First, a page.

In December 2014 I was guest of “Boom & Bust”, probably the top economic programme to be broadcast on Bulgarian television, containing in-depth analyses, different points of view on the subjects discussed, and innovative solutions, presented by financial, economic and entrepreneurial leaders.
Bulgaria’s entry into the Eurozone has broadly been discussed as a matter of time, a matter or readiness and fulfillment of specific pre-conditions. But is it that simple, having in mind the condition the Eurozone is in, and its systemic shortcomings?
Instead of the next bias partisan discussion about it, me and my colleagues from Brain Workshop Institute, with the help of the Public Finance Department at the University of National and World Economy, to which I am grateful for their cooperation, decided to organize a pioneer state-of-the-art stakeholder analysis discussion, in order to unveil all the competitive interests, weigh the pros and cons, as seen by the different stakeholders, and to provide an independent analysis of their influence and power over the process, setting up the stage for drafting the best possible path for the country to follow.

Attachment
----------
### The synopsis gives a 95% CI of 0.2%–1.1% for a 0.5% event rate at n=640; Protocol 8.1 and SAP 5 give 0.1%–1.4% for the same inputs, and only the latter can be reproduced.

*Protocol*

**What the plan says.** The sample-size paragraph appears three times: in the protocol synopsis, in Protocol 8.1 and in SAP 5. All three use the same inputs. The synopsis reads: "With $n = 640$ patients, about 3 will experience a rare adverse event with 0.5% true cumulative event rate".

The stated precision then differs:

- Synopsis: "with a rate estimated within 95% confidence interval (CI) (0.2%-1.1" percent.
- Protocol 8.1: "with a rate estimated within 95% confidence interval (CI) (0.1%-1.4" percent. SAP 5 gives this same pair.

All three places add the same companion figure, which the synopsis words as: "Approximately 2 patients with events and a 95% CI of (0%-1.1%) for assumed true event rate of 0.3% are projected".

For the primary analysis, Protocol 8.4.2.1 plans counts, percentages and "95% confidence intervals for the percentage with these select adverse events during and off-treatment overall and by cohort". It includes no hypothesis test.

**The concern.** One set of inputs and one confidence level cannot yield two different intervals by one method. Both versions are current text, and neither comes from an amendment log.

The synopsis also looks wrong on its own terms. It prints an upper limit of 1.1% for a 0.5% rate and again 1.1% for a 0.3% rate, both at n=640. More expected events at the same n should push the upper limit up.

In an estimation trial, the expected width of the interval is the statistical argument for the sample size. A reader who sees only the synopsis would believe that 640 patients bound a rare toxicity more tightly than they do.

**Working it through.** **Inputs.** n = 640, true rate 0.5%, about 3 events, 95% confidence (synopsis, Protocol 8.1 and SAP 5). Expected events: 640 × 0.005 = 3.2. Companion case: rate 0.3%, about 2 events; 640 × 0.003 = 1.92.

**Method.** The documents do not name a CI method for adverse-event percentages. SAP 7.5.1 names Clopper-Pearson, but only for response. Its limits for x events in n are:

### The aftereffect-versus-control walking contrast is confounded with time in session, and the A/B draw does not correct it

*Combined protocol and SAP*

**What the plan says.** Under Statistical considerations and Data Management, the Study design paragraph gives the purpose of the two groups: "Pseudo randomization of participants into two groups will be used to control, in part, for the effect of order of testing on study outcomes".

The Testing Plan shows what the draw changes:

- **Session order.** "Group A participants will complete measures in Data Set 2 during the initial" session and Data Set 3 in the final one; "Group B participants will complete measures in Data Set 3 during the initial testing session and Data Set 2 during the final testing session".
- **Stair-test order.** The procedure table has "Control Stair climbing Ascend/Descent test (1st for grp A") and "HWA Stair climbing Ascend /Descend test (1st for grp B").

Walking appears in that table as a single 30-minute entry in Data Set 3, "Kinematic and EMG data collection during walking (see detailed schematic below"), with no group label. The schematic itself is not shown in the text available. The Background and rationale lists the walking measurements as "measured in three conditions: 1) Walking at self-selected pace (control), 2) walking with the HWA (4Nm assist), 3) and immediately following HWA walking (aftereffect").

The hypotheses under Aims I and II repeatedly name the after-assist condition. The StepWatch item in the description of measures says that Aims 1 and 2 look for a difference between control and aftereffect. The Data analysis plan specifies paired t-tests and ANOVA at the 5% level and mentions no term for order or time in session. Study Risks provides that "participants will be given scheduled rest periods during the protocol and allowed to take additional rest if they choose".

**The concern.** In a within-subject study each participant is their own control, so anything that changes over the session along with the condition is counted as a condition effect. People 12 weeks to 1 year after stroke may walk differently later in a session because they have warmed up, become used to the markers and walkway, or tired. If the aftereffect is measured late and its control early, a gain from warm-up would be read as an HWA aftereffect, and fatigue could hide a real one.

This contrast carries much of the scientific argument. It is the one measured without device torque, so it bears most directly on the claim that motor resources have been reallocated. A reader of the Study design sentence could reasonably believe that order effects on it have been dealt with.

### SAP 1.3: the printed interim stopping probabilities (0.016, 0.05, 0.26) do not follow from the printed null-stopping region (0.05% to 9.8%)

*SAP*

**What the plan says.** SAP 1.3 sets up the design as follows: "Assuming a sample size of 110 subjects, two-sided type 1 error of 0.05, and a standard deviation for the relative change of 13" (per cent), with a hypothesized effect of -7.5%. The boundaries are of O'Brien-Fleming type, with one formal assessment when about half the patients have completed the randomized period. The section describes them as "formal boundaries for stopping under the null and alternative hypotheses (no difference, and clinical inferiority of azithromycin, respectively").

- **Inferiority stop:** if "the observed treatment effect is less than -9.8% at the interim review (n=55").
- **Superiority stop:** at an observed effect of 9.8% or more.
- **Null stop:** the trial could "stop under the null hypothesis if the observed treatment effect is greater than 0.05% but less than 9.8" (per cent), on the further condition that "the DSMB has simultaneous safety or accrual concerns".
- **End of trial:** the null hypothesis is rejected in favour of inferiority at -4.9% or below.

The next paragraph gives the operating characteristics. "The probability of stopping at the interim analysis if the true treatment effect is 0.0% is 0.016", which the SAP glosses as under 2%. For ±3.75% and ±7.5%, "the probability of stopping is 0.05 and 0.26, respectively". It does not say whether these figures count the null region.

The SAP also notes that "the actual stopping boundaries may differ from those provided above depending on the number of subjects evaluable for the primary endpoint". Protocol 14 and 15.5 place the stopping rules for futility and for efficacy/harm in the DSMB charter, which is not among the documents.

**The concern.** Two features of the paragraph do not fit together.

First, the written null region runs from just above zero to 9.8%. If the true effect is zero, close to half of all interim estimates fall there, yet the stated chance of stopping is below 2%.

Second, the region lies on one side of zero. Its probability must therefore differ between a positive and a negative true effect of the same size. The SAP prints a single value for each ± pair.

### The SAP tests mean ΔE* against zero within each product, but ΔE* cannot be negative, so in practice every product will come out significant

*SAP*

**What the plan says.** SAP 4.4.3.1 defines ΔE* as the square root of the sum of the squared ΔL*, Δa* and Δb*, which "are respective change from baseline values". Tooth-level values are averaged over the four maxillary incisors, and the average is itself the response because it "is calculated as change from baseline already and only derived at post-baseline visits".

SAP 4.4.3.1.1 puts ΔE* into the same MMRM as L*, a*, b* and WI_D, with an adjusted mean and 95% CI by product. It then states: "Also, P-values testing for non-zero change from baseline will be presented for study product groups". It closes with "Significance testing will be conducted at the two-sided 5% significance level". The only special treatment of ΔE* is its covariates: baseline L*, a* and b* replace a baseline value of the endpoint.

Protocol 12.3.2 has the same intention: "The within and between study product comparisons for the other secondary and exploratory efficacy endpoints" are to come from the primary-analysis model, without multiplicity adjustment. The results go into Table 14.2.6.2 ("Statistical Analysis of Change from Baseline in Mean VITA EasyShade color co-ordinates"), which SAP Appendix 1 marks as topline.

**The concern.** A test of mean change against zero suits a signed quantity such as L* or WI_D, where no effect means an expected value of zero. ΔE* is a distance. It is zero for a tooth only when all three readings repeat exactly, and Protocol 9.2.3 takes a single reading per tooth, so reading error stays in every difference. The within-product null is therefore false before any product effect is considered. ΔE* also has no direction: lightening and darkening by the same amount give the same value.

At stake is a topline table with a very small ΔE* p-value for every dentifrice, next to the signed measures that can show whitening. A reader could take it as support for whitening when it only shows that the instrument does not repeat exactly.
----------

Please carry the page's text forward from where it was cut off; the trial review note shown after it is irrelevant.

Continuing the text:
In 2012, the Reform & Union Club and New Bulgarian University signed a Memorandum of Understanding aimed at increasing the quality of the knowledge and qualification exchange networks and at ensuring the closer interaction between the civil society organisations, on the one hand, and the corporate and the academic sector, on the other.
The brain-drain processes in developing economies, such as Bulgaria, have been extremely intense for quite some time.
In the same time, those countries, if implementing the right set of policies, and enabling the key stakeholders to deliver value, can achieve astonishing results. Especially in times when even countries such as Spain (“Spain’s brain drain ‘worst in Western Europe“) and Germany (“Germany’s brain drain is Europe’s gain“), are reported to face the same issues and difficulties.